George Osborne has extended his radical stamp duty reform for residential property to the commercial sector; at the end of 2014 he scrapped the "slab" system for tax rates on home purchases. The reform, announced in his 2016 Budget, will apply from midnight on 17 March and will increase stamp duty on the highest value commercial property, while cutting it lower down.

Stamp duty now works like income tax. Rather than paying the same tax rate on the whole value of the property depending on which price bracket it falls into, the rates will only apply to the portion of the price that falls into it. Before, paying just £1 more on a property price could land you with a stamp duty bill thousands of pounds higher because it fell into a higher bracket.

The new rates will be 0% on the price between £0 and £150,000; 2% between £150,001 and £250,000; and 5% above £250,000. Osborne said the new system would raise an extra £500m a year and only 9% of transactions would end up paying more stamp duty than before.

"So, if you buy a pub in the Midlands worth, say, £270,000, you would today pay over £8,000 in stamp duty. From tomorrow you will pay just £3,000," Osborne told the House of Commons. "It's a big tax cut for small firms. All in a Budget that backs small business."

But the British Property Federation (BPF) called it a raid. "Commercial property investment can often act as the catalyst for regional growth and as the economy has recovered investment has been spreading out from London to the UK's regions, but will now undoubtedly slow," said Melanie Leech, chief executive of the BPF.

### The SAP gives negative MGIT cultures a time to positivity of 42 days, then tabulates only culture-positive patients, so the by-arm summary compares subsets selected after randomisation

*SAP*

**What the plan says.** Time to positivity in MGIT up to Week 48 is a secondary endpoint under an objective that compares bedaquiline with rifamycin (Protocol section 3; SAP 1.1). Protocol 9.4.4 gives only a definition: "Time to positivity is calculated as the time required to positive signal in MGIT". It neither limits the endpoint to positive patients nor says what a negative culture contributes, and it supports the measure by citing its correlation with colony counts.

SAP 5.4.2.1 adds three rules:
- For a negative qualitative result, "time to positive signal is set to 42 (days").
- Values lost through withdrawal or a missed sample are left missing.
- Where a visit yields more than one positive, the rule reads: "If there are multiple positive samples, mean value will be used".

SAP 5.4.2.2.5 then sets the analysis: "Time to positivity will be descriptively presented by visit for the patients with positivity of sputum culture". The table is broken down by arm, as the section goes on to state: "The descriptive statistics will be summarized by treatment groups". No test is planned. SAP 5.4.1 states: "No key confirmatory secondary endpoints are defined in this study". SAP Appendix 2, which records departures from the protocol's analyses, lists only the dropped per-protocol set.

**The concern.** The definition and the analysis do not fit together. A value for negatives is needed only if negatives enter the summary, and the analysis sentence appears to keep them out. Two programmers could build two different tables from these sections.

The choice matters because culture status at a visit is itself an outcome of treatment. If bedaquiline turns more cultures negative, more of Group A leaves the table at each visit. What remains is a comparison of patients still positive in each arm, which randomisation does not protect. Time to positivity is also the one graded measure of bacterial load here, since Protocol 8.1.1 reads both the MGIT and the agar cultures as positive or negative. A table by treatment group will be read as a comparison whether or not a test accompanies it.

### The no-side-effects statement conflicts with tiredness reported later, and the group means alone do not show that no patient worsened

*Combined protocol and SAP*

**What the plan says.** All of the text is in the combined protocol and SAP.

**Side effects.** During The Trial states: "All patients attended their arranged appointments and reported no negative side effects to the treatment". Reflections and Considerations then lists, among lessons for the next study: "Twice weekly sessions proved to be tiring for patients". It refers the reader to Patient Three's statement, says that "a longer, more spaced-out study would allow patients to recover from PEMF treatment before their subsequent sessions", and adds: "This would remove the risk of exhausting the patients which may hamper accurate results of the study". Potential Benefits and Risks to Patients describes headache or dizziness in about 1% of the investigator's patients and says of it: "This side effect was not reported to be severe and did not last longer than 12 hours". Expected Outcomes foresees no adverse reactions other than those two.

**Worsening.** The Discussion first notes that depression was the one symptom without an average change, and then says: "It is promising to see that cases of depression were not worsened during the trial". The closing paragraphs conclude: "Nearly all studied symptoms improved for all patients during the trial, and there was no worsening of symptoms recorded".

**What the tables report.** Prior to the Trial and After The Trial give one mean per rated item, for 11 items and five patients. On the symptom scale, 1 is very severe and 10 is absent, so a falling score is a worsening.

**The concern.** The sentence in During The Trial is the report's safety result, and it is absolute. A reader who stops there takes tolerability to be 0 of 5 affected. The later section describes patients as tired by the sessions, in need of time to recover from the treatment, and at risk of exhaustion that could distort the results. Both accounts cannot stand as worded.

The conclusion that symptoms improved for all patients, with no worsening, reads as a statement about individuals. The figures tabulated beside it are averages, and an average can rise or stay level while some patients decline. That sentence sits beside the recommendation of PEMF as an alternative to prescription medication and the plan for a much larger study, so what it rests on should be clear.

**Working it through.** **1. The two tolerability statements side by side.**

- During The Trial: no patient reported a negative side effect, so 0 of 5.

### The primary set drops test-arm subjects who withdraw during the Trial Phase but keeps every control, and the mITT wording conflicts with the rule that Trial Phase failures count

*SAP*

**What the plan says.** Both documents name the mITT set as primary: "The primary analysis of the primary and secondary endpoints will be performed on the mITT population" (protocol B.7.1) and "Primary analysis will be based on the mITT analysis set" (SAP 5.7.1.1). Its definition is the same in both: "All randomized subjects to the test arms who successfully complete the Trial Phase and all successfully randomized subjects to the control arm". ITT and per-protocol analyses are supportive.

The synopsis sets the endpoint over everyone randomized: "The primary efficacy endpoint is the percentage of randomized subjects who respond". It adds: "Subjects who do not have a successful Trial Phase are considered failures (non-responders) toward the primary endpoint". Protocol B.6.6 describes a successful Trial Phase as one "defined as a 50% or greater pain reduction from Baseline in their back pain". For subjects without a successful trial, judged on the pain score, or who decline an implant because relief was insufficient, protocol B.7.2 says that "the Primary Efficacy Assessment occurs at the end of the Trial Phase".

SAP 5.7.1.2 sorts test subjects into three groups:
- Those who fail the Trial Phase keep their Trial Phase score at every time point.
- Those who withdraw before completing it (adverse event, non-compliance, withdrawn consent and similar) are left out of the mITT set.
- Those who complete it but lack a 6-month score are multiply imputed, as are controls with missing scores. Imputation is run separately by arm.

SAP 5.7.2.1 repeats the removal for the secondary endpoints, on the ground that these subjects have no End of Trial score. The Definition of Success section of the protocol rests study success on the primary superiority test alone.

"The real setback in today's announcement is that development in places like the Northern Powerhouse and Midlands' Engine will now be held back as a result of this out-of-the-blue raid on commercial property transactions."

The previous stamp duty rates for commercial property were:

  • Up to £150,000 - freehold or leasehold with annual rent under £1,000: 0%
  • Up to £150,000 - leasehold with annual rent of £1,000 or more: 1%
  • £150,001 to £250,000: 1%
  • £250,001 to £500,000: 3%
  • Over £500,000: 4%
Budget 2016: Everything you need to know in 80 seconds IBTimes UK
Budget 2016: Everything you need to know in 80 seconds IBTimes UK